Mar 21, 2011
At long last, it seems, it has become possible to successfully freeze (and thaw) human eggs. Vitrification, a process of freezing living tissue has been an elusive goal for researchers hoping to preserve human oocytes. Recently however, the University of Connecticut Health Center has reported a series of 6 live births from eggs that have been frozen and thawed. They join several other centers that are also reporting success. UCHC will begin an egg donation program this summer. Their technique is one of several new safe and effective options for oocyte cryo-preservation. Egg freezing, which has previously been considered only experimental may soon become widespread.
Until very recently, for women, the biological clock has continued relentlessly ticking. Despite significant advances in assisted reproductive technologies, women over 40 have a small chance and beyond age 45, women have almost no hope of achieving a successful live birth using their own eggs. New methods of oocyte cryopreservation, will very likely change this, however, allowing women to better correlate their fertility desires with the career and relationship demands of today. Women with cancer or other conditions necessitating chemo or radiation therapy, probably represent the most important group for whom this technology is being developed. These women may now choose to freeze and store eggs, circumventing infertility which commonly otherwise occurs as a consequence of treatment.
Assisted reproductive technology(ART) has a long and colorful history. The first successful pregnancy resulting from artificial insemination (AI) was described in 1790. The next significant advance was not reported until 1953 when a pregnancy resulting from a frozen sperm was achieved. sperm donation and banking has since become well accepted and widely practiced. In vitro (test tube) fertilization was originally developed as a solution for women with "tubal factor" infertility. When normally fertile couples conceive, egg and sperm meet in the fallopian tube, the fertilized egg or embryo subsequently navigates onward through the tube and ultimately implants in the endometrium (uterine lining). Endometriosis, sexually transmitted infections or surgical scarring can cause tubal blockages which interrupt this sequence of events.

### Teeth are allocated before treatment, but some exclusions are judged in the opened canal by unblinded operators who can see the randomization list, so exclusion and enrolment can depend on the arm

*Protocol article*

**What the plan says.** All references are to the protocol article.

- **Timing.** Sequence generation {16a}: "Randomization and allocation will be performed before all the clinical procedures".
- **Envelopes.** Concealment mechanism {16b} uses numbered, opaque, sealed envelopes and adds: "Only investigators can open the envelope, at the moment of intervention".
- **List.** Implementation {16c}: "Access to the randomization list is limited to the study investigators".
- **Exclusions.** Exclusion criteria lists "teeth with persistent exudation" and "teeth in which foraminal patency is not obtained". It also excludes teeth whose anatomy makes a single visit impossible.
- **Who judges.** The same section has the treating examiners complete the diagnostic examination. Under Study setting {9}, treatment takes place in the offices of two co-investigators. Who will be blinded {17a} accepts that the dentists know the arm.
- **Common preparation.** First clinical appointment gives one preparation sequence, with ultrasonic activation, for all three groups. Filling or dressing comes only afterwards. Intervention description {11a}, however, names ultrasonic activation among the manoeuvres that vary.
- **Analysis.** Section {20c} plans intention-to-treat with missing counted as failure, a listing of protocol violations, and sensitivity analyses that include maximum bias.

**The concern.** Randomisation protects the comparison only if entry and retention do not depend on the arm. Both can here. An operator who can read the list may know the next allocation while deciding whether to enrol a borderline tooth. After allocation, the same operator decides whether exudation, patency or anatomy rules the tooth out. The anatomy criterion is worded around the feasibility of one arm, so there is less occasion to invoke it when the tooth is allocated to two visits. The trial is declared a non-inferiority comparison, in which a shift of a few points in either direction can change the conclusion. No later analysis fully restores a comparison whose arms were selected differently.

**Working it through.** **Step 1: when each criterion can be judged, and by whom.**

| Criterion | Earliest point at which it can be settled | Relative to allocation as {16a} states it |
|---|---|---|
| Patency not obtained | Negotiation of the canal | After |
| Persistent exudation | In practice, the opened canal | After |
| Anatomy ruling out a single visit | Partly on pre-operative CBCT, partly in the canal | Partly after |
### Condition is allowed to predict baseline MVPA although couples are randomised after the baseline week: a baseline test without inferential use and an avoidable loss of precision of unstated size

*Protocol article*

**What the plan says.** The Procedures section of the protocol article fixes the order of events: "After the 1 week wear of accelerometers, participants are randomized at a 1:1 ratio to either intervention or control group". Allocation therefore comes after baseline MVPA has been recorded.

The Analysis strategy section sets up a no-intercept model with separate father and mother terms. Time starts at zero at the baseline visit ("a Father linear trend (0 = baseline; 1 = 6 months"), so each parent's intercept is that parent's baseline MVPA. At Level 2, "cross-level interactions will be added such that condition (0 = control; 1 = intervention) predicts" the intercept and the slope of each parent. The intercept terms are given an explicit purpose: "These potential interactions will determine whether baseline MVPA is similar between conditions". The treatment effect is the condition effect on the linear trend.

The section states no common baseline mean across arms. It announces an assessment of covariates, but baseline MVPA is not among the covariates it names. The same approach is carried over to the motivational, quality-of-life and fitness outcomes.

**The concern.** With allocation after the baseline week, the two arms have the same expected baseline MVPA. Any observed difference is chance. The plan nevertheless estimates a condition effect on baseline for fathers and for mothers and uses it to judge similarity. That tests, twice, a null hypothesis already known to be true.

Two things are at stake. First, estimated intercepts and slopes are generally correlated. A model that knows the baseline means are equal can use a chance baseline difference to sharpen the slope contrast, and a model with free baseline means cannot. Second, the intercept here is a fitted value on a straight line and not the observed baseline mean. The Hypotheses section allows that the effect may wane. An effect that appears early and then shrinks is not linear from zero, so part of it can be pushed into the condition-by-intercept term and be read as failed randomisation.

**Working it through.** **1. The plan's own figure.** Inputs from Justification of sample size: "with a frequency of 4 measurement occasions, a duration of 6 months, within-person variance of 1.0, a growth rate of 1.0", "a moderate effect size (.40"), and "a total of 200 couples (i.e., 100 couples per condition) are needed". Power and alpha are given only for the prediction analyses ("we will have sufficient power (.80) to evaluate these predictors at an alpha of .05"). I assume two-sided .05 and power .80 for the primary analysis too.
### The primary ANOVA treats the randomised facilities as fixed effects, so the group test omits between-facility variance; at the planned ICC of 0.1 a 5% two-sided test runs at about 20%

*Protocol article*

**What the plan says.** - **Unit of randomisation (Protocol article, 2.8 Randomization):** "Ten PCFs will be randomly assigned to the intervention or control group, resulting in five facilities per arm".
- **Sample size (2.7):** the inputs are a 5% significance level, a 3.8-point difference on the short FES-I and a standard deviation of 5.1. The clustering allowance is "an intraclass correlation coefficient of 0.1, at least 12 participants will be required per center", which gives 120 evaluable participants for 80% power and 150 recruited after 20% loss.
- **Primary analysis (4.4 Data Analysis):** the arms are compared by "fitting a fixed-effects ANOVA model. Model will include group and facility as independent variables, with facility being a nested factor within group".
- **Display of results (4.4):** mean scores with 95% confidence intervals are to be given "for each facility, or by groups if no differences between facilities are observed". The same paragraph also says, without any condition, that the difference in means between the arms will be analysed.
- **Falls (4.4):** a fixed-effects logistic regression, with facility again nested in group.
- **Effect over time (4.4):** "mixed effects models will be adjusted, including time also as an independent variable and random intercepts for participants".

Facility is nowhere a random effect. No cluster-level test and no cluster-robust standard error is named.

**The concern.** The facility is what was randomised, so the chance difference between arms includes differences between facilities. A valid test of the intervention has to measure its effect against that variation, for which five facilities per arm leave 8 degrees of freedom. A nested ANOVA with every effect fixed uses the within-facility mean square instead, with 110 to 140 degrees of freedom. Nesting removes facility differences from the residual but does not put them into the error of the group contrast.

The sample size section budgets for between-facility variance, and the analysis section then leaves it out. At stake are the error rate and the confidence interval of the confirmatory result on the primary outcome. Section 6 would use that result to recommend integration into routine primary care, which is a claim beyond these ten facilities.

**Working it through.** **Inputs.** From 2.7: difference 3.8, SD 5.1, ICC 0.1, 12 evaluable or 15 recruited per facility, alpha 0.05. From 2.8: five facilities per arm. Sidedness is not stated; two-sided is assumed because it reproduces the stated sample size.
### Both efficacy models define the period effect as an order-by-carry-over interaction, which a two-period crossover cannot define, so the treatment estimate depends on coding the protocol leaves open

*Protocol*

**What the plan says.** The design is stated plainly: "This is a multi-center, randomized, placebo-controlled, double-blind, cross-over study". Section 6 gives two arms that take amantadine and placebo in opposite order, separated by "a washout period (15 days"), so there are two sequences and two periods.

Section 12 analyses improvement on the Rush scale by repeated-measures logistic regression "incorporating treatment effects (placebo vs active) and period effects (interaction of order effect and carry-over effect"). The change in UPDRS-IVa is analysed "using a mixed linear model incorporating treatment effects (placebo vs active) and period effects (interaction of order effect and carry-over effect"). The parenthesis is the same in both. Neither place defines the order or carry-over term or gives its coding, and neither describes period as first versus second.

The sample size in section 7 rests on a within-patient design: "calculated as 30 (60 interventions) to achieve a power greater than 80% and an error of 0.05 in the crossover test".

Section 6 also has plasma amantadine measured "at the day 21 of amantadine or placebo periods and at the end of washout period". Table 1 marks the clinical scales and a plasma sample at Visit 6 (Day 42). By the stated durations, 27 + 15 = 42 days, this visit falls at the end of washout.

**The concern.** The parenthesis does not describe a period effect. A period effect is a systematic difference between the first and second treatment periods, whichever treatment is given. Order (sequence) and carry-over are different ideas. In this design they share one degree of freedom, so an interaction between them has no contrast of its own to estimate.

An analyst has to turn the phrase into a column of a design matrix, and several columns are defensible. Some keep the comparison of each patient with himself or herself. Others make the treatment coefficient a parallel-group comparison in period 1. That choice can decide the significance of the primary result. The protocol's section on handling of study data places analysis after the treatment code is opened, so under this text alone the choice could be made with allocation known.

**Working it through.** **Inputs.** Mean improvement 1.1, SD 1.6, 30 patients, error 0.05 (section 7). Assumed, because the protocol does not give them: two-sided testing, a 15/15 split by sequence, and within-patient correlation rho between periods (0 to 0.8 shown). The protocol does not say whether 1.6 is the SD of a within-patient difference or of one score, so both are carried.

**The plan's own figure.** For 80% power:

The very first successful in vitro fertilization (IVF) of a human ova in 1973 resulted in a chemical pregnancy. The second, in 1976, an ectopic pregnancy. Finally in 1978 Louise Brown was born. Her successful conception was achieved through a process developed by Drs. Steptoe and Edwards. Because continued refinements in IVF technologies have now made it so successful, often more embryos than are needed result from a cycle; often as many as 20 eggs fertilize. Freezing the extra embryos was a logical next step. Interestingly, freezing and thawing embryos is much easier to do than vitrification. Genetically more stable, than ova, embryos frozen for as long as 20 years have been thawed, transferred, and ultimately born.
For a woman without a male partner to fertilize her eggs however,"freezer burn" until now has forestalled further progress. As opposed to men who are continually manufacturing new sperm cells, women are born with their ovaries "preloaded" with eggs. At birth, a woman's ovaries have about 2 million eggs. At puberty only about 400,000 remain. By the average age of menopause, 50, there will be only approximately 1000 remaining. Not only are eggs lost to atresia, but as they age, they suffer wear and tear. The delicate machinery that allows an egg to divide its chromosomes properly in half, breaks down over time. Abnormal numbers of chromosomes in an egg result in embryos which may not implant, may miscarry, or may result in the birth of a child with problems such as Down's syndrome. By the time a woman is 45, her risk of having a child with Down's syndrome reaches 1/30 live births. Her risk of all types of chromosomally-mediated birth defects is approx 1/10.
It seems possible that at last persistent "tweaking" of the vitrification procedure has finally paid off. UConn's first successful live birth from an egg which was frozen, reported in 2002, has now been succeeded by 5 more babies.
Worldwide, over 900 babies have been born following oocyte cryopreservation. UConn will begin an egg freezing program this summer. Initially their goal is to permit women needing cancer treatment to store their eggs for the future when improved health may permit pregnancy. Soon, many healthy women may have the opportunity to take advantage of this promising new technology. Already we are beginning to see egg and sperm banks side by side. For more information on UConn's program see: